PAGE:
In March of 2010, or roughly 2 and quarter years ago, I ridiculed Italy's public proclamations of austerity and fiscal responsibility. I put out a report to my paid subscribers detailing my thoughts therein...
Well, fast forward to today and Bloomberg reports Italy Moves Into Debt-Crisis Crosshairs After Spain (you know, the same Spain that we also warned about in March of 2010):
Italy’s 10-year bonds reversed early gains today in the first trading after the Spanish bailout. Their yield rose by the most in a day since Dec. 8, adding 27 basis points to 6.04 percent. Shares of UniCredit SpA (UCG), the country’s largest bank, had their steepest decline in five months.
“The scrutiny of Italy is high and certainly will not dissipate after the deal with Spain,” Nicola Marinelli, who oversees $153 million at Glendevon King Asset Management in London, said in an interview. “This bailout does not mean that Italy will be under attack, but it means that investors will pay attention to every bit of information before deciding to buy or to sell Italian bonds.”
Investors don't need to focus on Spain's bailout (although there are many common threads). All you need to do is look at Italy's actual numbers and the credibility of thier reporting, as excerpted from BoomBustBlog subscriber document Italy public finances projection:
Back to Bloomberg...
Italy has 2 trillion euros of debt, more as a share of its economy than any developed nation other than Greece and Japan. The Treasury has to sell more than 35 billion euros of bonds and bills per month -- more than the annual output of each of the three smallest euro members, Cyprus, Estonia and Malta.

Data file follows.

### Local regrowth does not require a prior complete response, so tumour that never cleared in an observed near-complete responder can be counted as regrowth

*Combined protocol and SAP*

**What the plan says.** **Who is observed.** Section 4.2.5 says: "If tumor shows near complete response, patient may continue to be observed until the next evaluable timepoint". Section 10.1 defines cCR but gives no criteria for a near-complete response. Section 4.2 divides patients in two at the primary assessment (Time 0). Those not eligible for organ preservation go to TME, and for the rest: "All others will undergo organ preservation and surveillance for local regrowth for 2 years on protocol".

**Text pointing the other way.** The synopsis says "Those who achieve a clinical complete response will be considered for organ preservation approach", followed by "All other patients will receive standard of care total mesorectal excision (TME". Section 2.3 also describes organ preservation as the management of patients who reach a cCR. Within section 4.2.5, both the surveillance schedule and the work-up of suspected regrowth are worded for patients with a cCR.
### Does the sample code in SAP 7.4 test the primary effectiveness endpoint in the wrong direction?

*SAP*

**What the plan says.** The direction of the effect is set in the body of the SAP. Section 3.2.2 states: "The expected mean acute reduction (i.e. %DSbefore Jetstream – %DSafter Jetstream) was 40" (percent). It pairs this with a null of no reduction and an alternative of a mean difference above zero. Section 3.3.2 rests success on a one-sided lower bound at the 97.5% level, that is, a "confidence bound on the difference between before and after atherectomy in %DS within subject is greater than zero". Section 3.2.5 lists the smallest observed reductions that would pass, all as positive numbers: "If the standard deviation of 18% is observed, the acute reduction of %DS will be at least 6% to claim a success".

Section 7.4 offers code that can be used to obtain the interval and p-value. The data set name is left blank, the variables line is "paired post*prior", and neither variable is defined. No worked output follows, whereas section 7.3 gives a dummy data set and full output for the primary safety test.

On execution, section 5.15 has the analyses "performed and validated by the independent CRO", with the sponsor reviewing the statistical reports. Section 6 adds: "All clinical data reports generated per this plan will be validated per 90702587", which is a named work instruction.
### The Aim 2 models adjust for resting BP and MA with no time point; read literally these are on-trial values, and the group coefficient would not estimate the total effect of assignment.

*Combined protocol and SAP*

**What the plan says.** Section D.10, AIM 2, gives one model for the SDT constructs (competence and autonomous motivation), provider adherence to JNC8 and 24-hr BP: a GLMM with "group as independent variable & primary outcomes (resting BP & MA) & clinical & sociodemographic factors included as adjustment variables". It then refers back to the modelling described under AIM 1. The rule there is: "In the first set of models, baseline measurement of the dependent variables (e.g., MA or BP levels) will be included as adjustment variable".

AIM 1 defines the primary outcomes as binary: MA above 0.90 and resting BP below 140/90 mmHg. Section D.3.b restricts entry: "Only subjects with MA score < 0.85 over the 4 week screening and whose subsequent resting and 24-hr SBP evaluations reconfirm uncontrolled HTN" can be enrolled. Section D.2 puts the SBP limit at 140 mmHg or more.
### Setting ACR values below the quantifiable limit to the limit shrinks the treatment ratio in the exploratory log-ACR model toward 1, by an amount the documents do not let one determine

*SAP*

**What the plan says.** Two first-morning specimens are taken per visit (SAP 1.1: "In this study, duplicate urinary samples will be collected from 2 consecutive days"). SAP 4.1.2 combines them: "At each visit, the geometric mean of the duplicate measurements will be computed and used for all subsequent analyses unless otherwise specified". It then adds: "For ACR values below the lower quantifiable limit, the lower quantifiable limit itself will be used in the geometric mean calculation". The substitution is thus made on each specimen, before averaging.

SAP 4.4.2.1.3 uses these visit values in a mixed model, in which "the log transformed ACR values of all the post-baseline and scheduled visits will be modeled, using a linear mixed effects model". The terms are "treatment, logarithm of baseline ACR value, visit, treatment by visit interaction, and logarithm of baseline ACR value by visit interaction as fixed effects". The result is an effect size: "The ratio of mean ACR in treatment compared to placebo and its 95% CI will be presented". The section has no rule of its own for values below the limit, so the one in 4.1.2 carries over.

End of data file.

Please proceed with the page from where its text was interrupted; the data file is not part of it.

Spanish Economy Minister Luis de Guindos said on June 9 that he would request as much as 100 billion euros in emergency loans from the euro area to shore up a banking system hobbled by more than 180 billion euros of bad assets. Mounting concern about the state of Spain’s banks and public finances drove the country’s borrowing costs to near euro-era records last month, pushing up Italian rates in the process.
Italy’s total debt of more than twice Spain’s has given investors pause, especially in a country where economic growth has lagged the EU average for more than a decade. The euro region’s third-biggest economy, Italy is set to contract 1.7 percent this year, more than the 1.6 percent in Spain, the Organization for Economic Cooperation and Development estimates.
Italy’s debt load had traditionally led the country to be perceived as a bigger credit risk than Spain. At the start of this year, Italy’s 10-year bond yielded 202 basis points more than that of Spain. As the extent of Spain’s banking woes became more evident and the country was forced to raise its deficit target, that spread reversed and now Spain’s 10-year yields 48 points more than Italy’s.
Debt agency head Maria Cannata last week said that fewer foreign investors were turning up at Italian auctions in recent months and that the country could still finance at yields as high as 8 percent.